EXTERIOR: the building features artificial stone imitating finely dressed sandstone ashlar banding and pilasters which are set to be nearly flush with the wall faces. These ashlar dressings consist of broad bands to the plinth and eaves, narrower cill bands, with pilasters forming the corners and bay divisions. The roof is hipped, being swept to deeply overhanging eaves, the hips having small gablets, and the ridge being pierced by two brick chimneys. The steel-framed windows are a mix of casements and fixed lights, all being small paned with very slim glazing bars.
The entrance front (east) is symmetrical. The central entrance is set in a large, projecting, ashlar doorcase that is pedimented, the double doors being part glazed. The flanking bays (which are slightly wider than the central entrance bay) each have a large central window, flanked by half-width windows. The end bays (which are slightly wider still) each have a run of four evenly spaced, high-set square windows above a large brick panel formerly used for advertisements.
The platform front (west) is similar to the east elevation except that the pediment above the entrance includes a mounting for a clock flanked by fasces (classical decorative ornament in the form of a bound bundle of straight rods) and the bay to the south has a single window and doorway in place of the tripartite arrangement of windows. Both doorways are neatly blocked with late-C20 brickwork.
The south gable end has a pair of sliding doors, the lower parts of the door jambs retaining protective metal plating. The north gable end has high-set louvered openings above a single doorway.
INTERIOR: the central room retains cast iron fireplaces to both north and south ends, complete with hearth surrounds stamped L&NER.
PLAN: single cell with operating room on the first floor accessed via an external stair to the north, above the ground floor locking room accessed from the south.
EXTERIOR: the signal box is continuously glazed to the west and the western two thirds of the north and south gables, the windows extending up to the eaves with tall lower panes and short top panes divided by thin glazing bars. The west side has four lights divided by mullions, the central two lights each being three panes wide, the flanking lights being two panes wide. The lights to the gables are all two panes wide, with three lights to the south gable, the north gable having a part glazed door in place of the eastern light. The windows have a continuous cill of artificial stone, with a thicker band forming a plinth at the level of the former platform. The roof is hipped, being swept to deeply overhanging eaves. The platform elevation includes the name board OTTERINGTON.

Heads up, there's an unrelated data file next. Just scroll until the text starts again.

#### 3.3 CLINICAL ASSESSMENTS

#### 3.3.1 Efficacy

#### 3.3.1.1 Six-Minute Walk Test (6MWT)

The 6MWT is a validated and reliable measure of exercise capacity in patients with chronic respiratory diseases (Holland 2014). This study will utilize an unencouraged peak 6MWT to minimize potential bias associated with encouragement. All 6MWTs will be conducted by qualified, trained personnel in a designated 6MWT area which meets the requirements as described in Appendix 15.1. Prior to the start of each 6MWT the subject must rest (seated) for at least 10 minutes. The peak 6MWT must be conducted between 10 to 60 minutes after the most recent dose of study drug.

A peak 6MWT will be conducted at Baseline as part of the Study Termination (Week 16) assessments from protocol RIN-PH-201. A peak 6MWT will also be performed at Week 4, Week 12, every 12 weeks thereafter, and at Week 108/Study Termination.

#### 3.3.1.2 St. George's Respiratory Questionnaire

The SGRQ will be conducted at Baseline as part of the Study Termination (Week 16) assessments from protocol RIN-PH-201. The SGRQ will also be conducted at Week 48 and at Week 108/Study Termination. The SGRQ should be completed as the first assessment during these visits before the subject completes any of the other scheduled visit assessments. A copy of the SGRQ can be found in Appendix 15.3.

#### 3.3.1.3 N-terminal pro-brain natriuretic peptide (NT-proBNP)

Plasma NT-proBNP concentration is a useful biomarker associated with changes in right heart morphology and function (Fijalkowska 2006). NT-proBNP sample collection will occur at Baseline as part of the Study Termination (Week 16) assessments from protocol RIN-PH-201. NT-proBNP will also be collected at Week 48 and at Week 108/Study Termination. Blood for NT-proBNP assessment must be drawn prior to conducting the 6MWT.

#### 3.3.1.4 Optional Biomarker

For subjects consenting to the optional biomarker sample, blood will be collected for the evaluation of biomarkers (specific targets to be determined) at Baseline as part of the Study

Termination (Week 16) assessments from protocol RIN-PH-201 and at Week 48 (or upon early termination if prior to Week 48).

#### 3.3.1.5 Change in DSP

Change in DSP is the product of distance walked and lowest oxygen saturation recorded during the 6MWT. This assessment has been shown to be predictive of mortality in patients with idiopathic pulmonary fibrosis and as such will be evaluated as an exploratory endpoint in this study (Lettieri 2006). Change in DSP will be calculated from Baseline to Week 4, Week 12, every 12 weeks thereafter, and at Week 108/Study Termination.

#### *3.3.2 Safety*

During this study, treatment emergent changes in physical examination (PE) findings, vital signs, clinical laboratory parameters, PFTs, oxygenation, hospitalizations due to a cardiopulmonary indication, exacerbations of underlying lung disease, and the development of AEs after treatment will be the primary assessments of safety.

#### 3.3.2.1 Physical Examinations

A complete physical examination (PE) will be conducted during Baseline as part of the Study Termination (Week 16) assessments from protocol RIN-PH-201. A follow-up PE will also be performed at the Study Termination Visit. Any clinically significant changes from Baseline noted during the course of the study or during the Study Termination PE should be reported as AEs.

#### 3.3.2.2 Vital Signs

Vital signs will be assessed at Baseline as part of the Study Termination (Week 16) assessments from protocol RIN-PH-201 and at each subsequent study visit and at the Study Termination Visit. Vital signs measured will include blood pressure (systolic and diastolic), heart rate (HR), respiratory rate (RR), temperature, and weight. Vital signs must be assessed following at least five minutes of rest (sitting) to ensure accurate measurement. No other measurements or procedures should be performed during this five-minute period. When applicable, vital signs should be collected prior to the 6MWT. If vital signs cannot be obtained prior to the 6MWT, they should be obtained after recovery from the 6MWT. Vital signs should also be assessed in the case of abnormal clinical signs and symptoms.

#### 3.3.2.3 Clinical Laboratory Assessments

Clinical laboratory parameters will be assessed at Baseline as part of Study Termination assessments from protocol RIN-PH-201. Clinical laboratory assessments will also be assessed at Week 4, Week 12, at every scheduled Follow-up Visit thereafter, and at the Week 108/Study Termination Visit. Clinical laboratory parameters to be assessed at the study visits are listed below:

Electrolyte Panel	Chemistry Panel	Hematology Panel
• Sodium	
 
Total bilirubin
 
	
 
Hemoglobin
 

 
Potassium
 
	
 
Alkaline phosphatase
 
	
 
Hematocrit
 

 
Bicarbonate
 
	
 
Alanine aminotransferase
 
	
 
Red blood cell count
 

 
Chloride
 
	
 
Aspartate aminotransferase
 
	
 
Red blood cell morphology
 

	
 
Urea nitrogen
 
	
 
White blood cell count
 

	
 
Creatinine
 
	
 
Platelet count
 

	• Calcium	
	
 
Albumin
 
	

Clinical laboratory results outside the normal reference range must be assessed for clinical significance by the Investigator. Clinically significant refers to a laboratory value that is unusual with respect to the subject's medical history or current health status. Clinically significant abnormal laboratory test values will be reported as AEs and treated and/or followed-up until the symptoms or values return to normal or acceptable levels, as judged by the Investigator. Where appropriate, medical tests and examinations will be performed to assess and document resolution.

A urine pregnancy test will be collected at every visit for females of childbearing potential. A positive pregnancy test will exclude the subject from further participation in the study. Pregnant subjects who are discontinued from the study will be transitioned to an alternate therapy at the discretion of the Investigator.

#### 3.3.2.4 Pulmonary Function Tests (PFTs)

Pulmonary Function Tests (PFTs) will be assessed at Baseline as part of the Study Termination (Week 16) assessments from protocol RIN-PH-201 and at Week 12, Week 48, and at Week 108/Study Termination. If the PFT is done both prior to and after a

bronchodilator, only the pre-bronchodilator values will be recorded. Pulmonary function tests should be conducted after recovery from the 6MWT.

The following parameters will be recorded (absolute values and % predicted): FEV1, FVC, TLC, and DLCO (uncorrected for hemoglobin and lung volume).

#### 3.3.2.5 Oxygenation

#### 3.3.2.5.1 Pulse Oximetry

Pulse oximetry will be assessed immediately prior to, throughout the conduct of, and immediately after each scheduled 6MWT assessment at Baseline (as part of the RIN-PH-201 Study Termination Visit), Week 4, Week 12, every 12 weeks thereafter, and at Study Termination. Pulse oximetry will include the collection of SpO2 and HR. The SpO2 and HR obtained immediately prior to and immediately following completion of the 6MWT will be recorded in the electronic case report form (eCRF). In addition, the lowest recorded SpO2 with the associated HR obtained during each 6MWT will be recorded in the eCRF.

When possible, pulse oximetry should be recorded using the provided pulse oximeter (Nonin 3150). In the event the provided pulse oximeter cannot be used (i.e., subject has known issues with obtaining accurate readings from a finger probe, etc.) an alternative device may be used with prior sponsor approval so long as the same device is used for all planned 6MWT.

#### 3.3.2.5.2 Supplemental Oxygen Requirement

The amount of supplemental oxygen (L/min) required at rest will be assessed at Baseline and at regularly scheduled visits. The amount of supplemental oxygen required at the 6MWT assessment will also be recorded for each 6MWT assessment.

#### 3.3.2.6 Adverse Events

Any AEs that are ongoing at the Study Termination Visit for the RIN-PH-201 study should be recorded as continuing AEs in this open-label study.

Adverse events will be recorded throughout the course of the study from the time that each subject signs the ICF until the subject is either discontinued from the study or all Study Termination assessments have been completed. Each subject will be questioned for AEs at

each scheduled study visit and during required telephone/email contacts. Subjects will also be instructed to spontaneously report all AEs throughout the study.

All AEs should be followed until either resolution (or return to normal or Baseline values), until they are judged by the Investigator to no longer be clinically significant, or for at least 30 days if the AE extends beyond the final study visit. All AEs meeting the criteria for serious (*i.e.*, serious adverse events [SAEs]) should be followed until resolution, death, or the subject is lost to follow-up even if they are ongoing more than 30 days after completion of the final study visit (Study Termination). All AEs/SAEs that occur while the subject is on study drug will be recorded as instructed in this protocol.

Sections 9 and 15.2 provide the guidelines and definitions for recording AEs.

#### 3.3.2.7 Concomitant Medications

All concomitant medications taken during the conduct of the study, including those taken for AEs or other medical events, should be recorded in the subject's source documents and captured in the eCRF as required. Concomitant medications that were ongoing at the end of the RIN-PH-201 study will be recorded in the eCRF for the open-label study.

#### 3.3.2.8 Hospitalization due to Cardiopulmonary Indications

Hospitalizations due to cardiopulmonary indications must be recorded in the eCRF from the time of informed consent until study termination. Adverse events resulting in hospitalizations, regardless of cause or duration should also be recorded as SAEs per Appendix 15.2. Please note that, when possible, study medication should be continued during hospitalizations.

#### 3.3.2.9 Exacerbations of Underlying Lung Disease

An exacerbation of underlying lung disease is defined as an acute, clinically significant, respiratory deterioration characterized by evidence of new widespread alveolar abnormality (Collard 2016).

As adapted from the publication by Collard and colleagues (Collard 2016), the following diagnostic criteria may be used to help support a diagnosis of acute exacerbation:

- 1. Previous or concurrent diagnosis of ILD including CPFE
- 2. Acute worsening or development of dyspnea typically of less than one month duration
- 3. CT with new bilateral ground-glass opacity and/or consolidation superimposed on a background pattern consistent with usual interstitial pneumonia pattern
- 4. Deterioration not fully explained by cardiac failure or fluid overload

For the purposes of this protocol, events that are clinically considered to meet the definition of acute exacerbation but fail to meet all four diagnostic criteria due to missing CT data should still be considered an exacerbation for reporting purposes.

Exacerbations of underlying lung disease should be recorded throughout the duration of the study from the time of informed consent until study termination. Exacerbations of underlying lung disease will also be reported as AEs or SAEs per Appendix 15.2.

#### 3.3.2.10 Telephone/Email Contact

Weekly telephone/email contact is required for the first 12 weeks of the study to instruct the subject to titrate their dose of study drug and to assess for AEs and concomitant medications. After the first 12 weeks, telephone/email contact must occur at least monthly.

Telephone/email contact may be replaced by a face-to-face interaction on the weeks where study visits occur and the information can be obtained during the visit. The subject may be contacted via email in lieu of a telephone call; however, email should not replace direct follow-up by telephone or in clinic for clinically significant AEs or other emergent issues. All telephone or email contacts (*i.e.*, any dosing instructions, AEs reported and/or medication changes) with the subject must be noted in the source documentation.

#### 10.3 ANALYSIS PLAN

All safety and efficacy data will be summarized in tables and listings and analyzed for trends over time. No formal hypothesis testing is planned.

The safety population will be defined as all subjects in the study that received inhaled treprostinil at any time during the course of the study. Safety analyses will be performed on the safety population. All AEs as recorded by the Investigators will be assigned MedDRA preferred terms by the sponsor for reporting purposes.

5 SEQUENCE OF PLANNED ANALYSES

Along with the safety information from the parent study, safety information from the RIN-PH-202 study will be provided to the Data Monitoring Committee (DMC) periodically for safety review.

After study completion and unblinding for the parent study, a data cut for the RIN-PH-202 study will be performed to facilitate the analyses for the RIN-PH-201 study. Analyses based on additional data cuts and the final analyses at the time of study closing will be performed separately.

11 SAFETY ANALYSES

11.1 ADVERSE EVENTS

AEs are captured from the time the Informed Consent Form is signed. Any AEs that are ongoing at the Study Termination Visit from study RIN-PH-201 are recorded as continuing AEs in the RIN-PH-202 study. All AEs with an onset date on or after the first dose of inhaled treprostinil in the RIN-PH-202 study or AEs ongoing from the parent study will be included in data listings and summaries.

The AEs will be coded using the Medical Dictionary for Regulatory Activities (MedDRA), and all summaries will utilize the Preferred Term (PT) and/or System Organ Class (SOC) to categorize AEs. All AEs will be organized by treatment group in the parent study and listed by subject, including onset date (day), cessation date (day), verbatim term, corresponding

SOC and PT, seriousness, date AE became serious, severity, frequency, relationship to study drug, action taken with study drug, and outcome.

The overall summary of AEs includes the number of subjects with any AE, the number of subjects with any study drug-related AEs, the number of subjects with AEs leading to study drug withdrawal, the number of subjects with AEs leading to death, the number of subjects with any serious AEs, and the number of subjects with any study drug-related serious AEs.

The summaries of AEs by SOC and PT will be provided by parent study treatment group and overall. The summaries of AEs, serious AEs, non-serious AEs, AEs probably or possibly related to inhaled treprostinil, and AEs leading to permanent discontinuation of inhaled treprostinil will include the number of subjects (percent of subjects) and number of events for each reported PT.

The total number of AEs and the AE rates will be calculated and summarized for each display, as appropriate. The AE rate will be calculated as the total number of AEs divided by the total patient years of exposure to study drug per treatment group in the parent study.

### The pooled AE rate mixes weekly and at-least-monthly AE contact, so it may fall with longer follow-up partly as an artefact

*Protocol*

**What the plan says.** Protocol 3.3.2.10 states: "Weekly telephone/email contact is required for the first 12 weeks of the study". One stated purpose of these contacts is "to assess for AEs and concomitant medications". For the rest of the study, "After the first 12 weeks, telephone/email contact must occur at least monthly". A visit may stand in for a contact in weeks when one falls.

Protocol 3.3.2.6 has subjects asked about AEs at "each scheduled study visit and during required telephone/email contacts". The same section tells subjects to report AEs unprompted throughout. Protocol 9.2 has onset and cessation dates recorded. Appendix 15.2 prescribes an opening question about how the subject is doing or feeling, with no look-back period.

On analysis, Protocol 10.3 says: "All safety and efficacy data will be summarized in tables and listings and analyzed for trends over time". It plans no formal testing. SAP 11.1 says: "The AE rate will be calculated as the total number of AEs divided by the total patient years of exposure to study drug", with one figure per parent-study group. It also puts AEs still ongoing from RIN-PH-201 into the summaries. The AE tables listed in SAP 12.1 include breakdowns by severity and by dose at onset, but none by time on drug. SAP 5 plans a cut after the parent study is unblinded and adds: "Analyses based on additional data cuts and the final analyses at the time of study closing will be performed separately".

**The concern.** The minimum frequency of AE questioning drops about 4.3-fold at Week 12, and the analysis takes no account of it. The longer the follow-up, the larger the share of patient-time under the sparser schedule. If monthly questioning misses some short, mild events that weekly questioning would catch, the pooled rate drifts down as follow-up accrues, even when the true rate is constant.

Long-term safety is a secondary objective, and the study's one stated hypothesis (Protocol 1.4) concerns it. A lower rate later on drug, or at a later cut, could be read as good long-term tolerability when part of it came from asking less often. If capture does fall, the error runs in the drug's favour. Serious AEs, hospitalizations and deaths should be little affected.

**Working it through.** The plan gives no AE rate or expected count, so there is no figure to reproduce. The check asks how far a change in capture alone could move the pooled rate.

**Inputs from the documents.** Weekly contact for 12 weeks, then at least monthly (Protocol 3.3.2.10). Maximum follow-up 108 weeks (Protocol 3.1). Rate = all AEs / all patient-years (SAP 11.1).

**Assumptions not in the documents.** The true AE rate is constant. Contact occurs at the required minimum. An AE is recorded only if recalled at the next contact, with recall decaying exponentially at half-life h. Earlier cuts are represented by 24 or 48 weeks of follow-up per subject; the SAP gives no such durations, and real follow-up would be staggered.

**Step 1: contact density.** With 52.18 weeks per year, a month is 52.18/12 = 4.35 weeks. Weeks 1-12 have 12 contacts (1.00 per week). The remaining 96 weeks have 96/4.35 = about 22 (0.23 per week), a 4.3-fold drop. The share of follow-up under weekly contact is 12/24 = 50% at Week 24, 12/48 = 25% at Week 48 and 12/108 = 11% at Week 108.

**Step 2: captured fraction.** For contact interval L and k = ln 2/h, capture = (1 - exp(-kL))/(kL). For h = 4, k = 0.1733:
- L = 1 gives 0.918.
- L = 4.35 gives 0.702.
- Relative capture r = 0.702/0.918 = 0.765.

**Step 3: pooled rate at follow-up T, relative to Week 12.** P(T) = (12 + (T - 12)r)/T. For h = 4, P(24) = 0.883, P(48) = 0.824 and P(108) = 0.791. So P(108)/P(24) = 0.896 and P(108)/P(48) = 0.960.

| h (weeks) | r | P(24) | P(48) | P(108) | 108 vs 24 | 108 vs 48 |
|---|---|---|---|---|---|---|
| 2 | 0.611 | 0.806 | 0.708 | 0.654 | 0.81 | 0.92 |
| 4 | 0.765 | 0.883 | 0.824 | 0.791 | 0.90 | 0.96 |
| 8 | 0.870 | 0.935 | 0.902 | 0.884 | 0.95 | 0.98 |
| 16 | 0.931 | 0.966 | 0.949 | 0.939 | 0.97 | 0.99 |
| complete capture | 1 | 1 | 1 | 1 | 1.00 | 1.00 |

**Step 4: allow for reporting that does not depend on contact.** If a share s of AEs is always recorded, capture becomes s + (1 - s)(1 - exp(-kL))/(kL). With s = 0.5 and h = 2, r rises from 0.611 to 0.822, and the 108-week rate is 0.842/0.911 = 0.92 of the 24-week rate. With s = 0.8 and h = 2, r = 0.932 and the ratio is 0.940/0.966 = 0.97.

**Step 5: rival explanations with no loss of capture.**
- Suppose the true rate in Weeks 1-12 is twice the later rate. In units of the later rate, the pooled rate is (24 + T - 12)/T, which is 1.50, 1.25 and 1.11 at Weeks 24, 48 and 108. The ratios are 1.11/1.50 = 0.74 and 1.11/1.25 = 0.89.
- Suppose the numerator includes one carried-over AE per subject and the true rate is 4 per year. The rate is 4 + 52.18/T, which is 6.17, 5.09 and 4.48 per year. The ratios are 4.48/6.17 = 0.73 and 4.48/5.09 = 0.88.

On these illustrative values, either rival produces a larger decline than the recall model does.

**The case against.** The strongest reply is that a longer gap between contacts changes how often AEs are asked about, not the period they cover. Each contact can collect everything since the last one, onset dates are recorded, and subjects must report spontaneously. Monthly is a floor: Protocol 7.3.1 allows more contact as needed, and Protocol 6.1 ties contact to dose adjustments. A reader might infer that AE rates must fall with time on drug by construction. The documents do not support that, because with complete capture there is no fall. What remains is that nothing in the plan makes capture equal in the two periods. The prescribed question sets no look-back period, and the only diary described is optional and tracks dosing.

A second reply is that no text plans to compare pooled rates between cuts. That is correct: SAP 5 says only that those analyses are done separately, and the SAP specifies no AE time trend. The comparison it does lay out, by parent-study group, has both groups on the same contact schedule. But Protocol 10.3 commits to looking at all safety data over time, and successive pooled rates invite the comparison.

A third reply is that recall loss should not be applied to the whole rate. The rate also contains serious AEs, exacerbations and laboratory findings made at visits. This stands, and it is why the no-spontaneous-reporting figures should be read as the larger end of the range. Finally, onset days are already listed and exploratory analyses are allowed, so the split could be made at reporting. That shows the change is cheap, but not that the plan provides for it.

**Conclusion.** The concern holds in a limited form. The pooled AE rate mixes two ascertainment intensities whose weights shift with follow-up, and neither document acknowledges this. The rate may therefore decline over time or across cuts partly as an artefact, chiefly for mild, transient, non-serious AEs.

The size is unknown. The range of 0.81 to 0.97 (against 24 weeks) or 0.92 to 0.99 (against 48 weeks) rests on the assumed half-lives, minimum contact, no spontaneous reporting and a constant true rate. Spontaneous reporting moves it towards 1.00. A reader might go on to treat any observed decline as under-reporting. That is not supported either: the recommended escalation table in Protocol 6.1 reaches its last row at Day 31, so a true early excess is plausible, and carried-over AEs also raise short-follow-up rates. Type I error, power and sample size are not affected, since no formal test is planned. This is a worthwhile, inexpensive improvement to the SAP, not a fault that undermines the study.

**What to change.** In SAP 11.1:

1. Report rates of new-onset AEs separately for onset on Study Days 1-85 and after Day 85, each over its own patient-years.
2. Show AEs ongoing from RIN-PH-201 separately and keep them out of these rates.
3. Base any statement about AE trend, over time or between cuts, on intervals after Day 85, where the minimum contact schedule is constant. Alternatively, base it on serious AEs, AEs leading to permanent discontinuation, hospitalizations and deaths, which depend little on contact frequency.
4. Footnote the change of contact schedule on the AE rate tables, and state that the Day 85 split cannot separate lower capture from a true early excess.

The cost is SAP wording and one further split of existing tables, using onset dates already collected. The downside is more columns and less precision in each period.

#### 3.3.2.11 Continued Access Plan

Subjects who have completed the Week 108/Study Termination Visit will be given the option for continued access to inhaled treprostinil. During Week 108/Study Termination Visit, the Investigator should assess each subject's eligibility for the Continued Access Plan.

INTERIOR: the signal box contains a reinstalled LNER lever frame of 20 levers, the levers being appropriately badged for the display board set above. This display board has a copy of the original track and signalling layout for Otterington taken from the original plans held at the National Railway Museum.
PLAN: single cell.
EXTERIOR: this has broad plinth and eaves bands of artificial stone. Windows are steel-framed casements and fixed lights, each light divided into eight small panes with thin glazing bars, the window cills being formed from tiles. The north-west elevation has a single, large, four-light window; the south-west gable has a pair of two-light windows; the north-east gable has a centrally placed boarded door; the south-east has a chimney. The roof is hipped and swept to the eaves, but with only a slight overhang.
INTERIOR: retains its cast iron fireplace.
The station building is set on a raised platform which has been cut back on the western (track) side, but is otherwise complete. This includes a flight of steps up to the main entrance and a vehicle loading dock which projects east from between the station building and the signal box. On this platform there are two Windsor-style lamps set on concrete posts, one at the head of the steps, one to the side of the loading dock.